As a niche subject, very few publications to date have addressed the issue of artists’ estates, aside from Lydiate’s regular Artlaw column (featuring in Art Monthly since 1976) and a 1998 publication, A Visual Artist’s Guide to Estate Planning, by New York-based arts and cultural heritage lawyer, Barbara Hoffman. However, according to Lydiate, interest in the subject has grown considerably over the last few years, attributable to many factors including: an increasingly industrialised contemporary arts ecosystem; a new business model that sees more galleries taking on artists’ estates; and the burgeoning global contemporary art market. Offering some statistics on the latter, Lydiate highlighted that between 2009 and 2016 – in the period following the recession – the global spend on art increased by 43% to $55 billion in 2016, half of which was spent on ‘Post-war and Contemporary Art’. Within this section, 41% was spent on works by living artists, with 85% of these works selling for less than $50,000. Based on these statistics, the strong implication is that these were investment purchases by young collectors, with the expectation that prices will undoubtedly rise considerably after an artist’s death, when no more work can be produced. This was evidenced in an example cited by Lydiate of Picasso’s Les Femmes d’Alger (Women of Algiers), which sold at Christies in 2015 for $179.4 million (having previously been bought in 1956 for $212,000). This was the previous record for a painting sold at auction, until Leonardo da Vinci’s Salvator Mundi (Saviour of the World) was recently purchased in New York for the spectacular sum of $450 million.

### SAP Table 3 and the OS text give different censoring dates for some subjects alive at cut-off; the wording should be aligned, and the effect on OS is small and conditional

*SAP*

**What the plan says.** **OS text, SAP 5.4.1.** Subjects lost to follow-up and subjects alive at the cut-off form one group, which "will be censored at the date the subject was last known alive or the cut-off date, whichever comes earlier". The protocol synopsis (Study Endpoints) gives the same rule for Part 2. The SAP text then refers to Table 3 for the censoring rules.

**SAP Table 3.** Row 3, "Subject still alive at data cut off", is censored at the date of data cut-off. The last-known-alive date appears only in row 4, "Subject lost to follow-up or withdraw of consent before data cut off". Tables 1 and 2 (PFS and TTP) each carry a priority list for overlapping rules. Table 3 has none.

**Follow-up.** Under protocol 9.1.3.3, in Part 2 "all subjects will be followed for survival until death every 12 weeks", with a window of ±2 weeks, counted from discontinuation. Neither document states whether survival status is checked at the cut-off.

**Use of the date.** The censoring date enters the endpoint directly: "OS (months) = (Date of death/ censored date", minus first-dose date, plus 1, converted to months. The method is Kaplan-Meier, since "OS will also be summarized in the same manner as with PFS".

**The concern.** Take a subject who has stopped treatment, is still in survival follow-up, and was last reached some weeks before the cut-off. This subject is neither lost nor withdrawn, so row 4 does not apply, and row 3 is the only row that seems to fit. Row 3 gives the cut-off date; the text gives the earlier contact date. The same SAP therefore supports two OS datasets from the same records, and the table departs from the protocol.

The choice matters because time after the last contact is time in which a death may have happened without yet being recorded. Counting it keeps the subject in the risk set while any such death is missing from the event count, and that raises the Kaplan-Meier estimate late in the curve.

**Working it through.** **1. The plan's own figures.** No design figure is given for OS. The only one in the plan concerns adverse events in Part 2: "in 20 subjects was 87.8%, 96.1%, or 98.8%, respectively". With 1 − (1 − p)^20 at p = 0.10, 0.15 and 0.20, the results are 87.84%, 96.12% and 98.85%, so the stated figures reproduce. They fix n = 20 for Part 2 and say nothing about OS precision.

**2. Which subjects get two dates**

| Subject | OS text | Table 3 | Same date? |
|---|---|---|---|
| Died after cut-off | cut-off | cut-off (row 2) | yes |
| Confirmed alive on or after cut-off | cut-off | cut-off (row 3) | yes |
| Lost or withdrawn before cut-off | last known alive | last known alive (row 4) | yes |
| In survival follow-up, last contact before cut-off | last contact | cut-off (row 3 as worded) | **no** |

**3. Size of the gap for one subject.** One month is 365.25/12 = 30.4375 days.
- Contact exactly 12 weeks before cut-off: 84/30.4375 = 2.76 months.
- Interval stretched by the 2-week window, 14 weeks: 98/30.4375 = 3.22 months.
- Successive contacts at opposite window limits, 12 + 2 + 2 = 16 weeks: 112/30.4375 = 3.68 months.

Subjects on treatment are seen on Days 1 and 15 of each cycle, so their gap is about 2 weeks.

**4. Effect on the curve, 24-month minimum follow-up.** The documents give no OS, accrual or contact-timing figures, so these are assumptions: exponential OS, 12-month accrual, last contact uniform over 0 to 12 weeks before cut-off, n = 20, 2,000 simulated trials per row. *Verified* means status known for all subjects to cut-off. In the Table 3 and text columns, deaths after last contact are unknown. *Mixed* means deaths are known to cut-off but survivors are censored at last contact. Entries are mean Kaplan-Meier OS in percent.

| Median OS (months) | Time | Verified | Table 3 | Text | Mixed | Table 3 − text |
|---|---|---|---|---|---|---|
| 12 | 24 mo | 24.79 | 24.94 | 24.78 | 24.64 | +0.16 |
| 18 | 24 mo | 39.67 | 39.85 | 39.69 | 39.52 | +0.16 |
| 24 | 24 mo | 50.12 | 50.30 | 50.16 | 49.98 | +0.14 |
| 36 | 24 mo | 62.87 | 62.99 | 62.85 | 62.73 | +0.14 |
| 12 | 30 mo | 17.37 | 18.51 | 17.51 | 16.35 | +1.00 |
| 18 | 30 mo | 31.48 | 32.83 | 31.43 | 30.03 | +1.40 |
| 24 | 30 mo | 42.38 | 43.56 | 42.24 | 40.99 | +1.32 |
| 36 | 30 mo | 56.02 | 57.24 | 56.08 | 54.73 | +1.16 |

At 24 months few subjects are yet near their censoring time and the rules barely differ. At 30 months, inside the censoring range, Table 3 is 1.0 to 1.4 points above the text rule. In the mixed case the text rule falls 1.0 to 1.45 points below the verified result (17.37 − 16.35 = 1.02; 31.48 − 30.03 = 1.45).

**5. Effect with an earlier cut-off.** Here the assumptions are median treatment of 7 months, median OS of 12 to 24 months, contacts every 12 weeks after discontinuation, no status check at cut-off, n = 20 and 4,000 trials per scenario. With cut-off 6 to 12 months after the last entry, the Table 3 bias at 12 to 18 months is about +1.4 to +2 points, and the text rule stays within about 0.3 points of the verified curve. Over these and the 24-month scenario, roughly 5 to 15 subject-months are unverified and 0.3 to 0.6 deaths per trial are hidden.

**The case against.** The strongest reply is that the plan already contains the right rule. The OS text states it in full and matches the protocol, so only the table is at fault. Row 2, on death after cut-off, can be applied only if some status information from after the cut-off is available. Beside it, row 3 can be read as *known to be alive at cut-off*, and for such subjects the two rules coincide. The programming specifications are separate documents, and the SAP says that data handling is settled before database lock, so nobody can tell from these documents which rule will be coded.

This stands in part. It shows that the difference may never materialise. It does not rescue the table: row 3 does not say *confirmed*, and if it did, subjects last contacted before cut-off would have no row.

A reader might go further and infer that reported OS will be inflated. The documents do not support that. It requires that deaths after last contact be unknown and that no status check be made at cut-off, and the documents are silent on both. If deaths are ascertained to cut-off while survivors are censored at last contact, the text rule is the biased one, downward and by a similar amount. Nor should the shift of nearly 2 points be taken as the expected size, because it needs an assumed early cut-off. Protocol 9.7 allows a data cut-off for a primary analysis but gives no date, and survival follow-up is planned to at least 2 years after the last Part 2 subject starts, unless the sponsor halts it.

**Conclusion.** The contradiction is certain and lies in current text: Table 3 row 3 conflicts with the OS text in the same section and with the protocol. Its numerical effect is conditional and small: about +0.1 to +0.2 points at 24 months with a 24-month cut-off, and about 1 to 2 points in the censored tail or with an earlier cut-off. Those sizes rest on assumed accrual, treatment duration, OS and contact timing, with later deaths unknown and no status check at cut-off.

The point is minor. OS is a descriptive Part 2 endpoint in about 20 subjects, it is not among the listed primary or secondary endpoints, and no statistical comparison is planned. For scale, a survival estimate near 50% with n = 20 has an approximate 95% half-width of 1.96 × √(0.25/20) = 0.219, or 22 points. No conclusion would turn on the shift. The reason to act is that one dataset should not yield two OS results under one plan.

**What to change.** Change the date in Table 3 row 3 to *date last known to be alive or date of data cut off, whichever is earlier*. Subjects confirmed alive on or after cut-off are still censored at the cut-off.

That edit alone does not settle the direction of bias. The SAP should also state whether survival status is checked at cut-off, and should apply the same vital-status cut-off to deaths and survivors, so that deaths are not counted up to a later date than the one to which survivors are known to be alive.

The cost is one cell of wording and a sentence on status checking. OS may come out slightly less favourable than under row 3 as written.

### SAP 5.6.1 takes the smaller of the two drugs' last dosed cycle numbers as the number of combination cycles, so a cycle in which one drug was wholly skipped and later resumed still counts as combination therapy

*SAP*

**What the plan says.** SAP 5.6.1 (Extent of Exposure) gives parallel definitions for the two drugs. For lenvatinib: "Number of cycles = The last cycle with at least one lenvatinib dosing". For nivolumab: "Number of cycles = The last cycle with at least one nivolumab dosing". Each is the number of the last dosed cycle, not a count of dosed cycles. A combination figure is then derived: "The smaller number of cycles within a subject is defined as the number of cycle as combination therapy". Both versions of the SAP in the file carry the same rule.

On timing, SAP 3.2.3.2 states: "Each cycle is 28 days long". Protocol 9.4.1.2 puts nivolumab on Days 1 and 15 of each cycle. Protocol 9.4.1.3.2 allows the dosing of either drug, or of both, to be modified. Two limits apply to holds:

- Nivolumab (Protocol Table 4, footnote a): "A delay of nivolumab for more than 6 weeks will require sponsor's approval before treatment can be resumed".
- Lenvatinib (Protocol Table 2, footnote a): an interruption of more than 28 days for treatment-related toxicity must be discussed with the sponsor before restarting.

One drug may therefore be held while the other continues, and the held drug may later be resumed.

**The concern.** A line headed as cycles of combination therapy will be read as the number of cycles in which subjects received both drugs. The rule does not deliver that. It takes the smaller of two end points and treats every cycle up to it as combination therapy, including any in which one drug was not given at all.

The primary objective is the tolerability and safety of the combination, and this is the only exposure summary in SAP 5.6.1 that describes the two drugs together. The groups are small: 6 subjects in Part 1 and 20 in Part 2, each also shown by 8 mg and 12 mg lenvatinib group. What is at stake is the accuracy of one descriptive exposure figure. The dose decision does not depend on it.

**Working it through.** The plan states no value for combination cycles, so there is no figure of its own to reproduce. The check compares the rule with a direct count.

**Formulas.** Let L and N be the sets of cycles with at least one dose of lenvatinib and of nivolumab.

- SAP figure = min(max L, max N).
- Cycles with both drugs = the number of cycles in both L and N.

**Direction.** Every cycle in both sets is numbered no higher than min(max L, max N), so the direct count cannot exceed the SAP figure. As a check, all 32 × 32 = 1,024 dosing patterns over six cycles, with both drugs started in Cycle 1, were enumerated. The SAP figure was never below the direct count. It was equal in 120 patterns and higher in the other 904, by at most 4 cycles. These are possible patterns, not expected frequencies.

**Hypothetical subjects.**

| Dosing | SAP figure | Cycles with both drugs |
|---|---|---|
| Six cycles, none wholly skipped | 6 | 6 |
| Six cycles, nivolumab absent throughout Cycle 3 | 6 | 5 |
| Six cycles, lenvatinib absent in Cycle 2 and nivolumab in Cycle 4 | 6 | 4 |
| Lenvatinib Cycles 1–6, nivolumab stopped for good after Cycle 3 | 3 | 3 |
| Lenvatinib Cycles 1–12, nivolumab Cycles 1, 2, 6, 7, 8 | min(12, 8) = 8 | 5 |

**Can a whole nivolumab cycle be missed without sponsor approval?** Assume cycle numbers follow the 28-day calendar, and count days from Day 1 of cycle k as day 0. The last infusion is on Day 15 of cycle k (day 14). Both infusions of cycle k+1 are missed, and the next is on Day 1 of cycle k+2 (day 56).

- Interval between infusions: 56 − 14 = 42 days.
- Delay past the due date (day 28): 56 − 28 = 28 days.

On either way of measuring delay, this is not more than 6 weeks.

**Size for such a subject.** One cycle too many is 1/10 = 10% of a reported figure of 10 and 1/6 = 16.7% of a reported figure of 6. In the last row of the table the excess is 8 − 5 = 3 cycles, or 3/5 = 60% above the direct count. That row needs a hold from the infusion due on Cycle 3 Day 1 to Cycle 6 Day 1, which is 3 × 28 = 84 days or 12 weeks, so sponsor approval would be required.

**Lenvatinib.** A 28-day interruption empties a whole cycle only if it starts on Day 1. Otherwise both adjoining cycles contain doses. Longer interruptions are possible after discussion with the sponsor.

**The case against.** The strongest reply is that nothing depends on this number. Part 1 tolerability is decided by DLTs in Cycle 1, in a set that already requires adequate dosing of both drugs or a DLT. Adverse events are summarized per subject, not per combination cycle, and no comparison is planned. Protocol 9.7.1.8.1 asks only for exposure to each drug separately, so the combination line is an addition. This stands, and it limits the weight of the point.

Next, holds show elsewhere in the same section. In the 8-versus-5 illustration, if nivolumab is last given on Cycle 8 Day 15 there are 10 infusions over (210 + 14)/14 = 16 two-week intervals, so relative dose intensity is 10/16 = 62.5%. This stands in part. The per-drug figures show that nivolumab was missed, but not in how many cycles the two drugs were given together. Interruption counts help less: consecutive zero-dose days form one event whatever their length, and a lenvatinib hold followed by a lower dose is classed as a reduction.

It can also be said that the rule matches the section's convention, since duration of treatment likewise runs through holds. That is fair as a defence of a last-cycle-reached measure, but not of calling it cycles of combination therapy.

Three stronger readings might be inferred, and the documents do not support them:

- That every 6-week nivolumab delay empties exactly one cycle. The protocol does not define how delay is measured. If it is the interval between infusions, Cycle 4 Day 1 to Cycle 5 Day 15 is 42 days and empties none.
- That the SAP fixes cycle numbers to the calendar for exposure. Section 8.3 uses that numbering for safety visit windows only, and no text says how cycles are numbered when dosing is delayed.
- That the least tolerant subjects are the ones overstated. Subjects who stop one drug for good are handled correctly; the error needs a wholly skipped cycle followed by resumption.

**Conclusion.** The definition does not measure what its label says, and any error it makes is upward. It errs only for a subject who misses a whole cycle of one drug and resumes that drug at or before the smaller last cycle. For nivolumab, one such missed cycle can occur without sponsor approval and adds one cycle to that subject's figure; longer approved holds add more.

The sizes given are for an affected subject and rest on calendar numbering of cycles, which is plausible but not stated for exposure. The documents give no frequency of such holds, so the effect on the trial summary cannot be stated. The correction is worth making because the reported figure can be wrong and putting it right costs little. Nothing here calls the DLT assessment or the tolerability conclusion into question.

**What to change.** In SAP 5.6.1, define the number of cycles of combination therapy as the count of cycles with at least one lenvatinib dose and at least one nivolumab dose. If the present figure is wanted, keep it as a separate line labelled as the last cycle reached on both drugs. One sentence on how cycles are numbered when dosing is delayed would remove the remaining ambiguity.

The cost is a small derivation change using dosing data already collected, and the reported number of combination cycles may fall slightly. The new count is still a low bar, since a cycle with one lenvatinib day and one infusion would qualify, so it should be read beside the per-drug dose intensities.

The next speaker was Oliver Sears, director of a commercial gallery in Dublin and advisor to art collectors. In assessing how we came to have a need for artist’s estates, Sears outlined a brief history of the art market which is over 5000 years old, yet for approximately 4800 years, works of art were simply commissioned. This was an artisan model; Kings, Pharaohs and princes of industry all commissioned artworks. It wasn’t until eighteenth century Dutch artists began to paint landscapes themselves (in the context of a confident trade nation), that and there was a proliferation of independent artists, beyond the artisan or master-apprentice model. In 2017 – exactly one hundred years since Duchamp’s urinal, Fountain (1917), which ushered a host of artistic movements including Futurism, Conceptualism, Surrealism and Pop Art, marking the apparent “end of art” – there is an incredible number of artists making work. When they die, we have to figure out what to do with the artworks that remain, raising a range of issues, not least the conflict that can occur between estate heirs and the problematic process of authentication.